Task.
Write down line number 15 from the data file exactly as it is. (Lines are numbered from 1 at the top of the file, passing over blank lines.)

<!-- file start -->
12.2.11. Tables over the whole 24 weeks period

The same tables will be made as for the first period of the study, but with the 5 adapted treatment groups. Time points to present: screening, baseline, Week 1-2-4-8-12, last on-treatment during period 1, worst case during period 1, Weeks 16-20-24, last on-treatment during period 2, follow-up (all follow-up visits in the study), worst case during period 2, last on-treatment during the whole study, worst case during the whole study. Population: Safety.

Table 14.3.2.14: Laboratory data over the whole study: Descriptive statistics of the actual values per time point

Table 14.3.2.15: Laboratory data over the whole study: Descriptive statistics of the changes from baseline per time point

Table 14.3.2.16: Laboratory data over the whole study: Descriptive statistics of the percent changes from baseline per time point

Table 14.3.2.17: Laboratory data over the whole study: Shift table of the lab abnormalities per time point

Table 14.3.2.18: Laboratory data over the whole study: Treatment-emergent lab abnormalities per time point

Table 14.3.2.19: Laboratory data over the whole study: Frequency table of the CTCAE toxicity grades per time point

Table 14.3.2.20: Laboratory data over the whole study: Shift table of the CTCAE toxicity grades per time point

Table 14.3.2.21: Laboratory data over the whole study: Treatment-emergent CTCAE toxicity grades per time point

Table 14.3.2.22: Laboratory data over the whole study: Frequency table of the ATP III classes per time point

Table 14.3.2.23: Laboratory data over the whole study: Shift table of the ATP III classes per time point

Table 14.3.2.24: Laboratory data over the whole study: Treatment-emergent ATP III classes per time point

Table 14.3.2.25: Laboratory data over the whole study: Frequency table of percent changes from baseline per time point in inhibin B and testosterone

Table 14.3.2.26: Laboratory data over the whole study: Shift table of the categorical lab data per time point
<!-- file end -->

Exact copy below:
Table 14.3.2.26: Laboratory data over the whole study: Shift table of the categorical lab data per time point